New Delhi, April 17 (IANS) The government on Sunday announced that it proposes to simplify procedures for grant of Indian citizenship to minority Hindus from Pakistan.
The proposal also envisages allowing “minority communities of Pakistan staying in India on a Long Term Visa” to buy property, open bank accounts and obtain permanent account number (PAN) and Aadhaar number, a home ministry official said here.
According to the proposal, the collectors or district magistrates of 18 districts will be empowered for two years’ period to grant citizenship to such people at heavily reduced fees.
The districts are Raipur (Chhattisgarh), Ahmedabad, Gandhinagar, Rajkot, Kutch and Patan (Gujarat), Bhopal and Indore (Madhya Pradesh), Nagpur, Mumbai, Pune and Thane (Maharashtra), West Delhi and South Delhi (National Capital Territory), Jodhpur, Jaisalmer and Jaipur (Rajasthan) and Lucknow (Uttar Pradesh).
Having reviewed “the hardships being faced by the minority communities in Pakistan staying in India on Long Term Visa”, the government also plans to allow such people to open bank accounts and obtain PAN and Aadhaar number, the official said.
“These are only at proposal stage,” the official told IANS and sought public comments and suggestions on the measures proposed.
The feedback may be sent to the foreigners cell of the union home ministry.
It is further proposed that the fees for registration as citizen of India for nationals of Pakistan belonging to minority communities be reduced from Rs.5,000 (under registration) and Rs.15,000 (under naturalisation) to a uniform fee of Rs.100 each at the time of application and at the time of grant of certificate of registration or naturalisation.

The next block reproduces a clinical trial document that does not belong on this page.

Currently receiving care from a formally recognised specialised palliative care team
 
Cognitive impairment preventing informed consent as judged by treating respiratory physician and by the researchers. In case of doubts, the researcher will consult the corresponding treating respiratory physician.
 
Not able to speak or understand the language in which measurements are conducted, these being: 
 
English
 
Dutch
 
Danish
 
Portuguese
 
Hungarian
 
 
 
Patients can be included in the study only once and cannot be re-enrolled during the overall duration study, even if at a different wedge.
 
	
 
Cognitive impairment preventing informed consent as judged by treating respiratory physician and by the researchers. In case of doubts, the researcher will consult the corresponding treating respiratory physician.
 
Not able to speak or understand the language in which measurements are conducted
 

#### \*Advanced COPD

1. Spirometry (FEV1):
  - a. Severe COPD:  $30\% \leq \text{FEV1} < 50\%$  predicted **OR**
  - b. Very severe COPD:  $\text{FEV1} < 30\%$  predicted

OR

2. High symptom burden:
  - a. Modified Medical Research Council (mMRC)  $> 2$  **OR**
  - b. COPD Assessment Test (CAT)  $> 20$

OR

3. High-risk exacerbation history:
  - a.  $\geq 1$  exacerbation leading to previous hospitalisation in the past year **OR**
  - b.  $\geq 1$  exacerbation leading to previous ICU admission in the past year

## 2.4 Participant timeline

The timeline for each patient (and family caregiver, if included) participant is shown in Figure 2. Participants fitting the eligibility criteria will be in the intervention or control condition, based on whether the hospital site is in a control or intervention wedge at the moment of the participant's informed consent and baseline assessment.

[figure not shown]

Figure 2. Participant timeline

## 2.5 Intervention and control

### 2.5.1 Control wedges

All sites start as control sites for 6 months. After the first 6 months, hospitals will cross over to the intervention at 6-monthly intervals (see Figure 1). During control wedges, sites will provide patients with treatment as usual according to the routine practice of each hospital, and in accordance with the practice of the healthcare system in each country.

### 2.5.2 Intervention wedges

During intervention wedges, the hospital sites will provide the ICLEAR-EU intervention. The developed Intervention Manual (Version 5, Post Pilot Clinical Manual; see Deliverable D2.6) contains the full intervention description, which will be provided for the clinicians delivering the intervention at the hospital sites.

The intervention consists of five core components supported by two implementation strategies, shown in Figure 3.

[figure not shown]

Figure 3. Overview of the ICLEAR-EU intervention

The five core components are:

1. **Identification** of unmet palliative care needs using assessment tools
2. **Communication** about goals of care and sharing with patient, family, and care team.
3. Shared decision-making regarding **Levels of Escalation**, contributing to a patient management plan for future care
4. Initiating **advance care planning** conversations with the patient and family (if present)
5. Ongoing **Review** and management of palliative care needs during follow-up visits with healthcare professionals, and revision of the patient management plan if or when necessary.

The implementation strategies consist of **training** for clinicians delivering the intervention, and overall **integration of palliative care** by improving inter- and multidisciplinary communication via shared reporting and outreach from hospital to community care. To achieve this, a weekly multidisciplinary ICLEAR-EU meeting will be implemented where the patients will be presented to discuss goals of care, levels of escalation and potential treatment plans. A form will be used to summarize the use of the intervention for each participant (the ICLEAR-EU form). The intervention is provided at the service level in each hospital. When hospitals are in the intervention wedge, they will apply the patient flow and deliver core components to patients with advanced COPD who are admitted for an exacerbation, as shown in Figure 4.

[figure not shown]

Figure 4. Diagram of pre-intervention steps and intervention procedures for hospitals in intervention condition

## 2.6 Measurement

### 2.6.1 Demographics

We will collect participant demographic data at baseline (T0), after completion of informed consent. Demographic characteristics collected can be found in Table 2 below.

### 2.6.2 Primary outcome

“There are reports that a number of Bangladeshi and Pakistani nationals belonging to minority communities in those countries, such as Hindus, Sikhs, Christians, Jains, Parsis and Buddhists, have been compelled to seek shelter in India due to religious persecution or fear of religious persecution,” the official said.
Many of these people enter India either without any valid travel document or with one whose validity has expired.
The government decided in September 2015 “on humanitarian considerations” to exempt Bangladeshi and Pakistani nationals belonging to minority communities, who entered India on or before December 31, 2014, to stay in the country even after expiry of their travel documents.
The exact number of minority refugees from Pakistan, Bangladesh and Afghanistan living in India is not known. Rough official estimates suggest there could be about two lakh such people, mostly Hindus and Sikhs.
There is a large number of Pakistani Hindu refugee settlements Jodhpur, Jaisalmer, Jaipur, Raipur, Ahmedabad, Rajkot, Kutch, Bhopal, Indore, Mumbai, Nagpur, Pune, Delhi and Lucknow, sources said.
Issue of driving licence, permission to take up self-employment or for doing business which is considered safe from security point of view besides issuance of Aadhaar number and PAN are some of facilities being planned, the source added.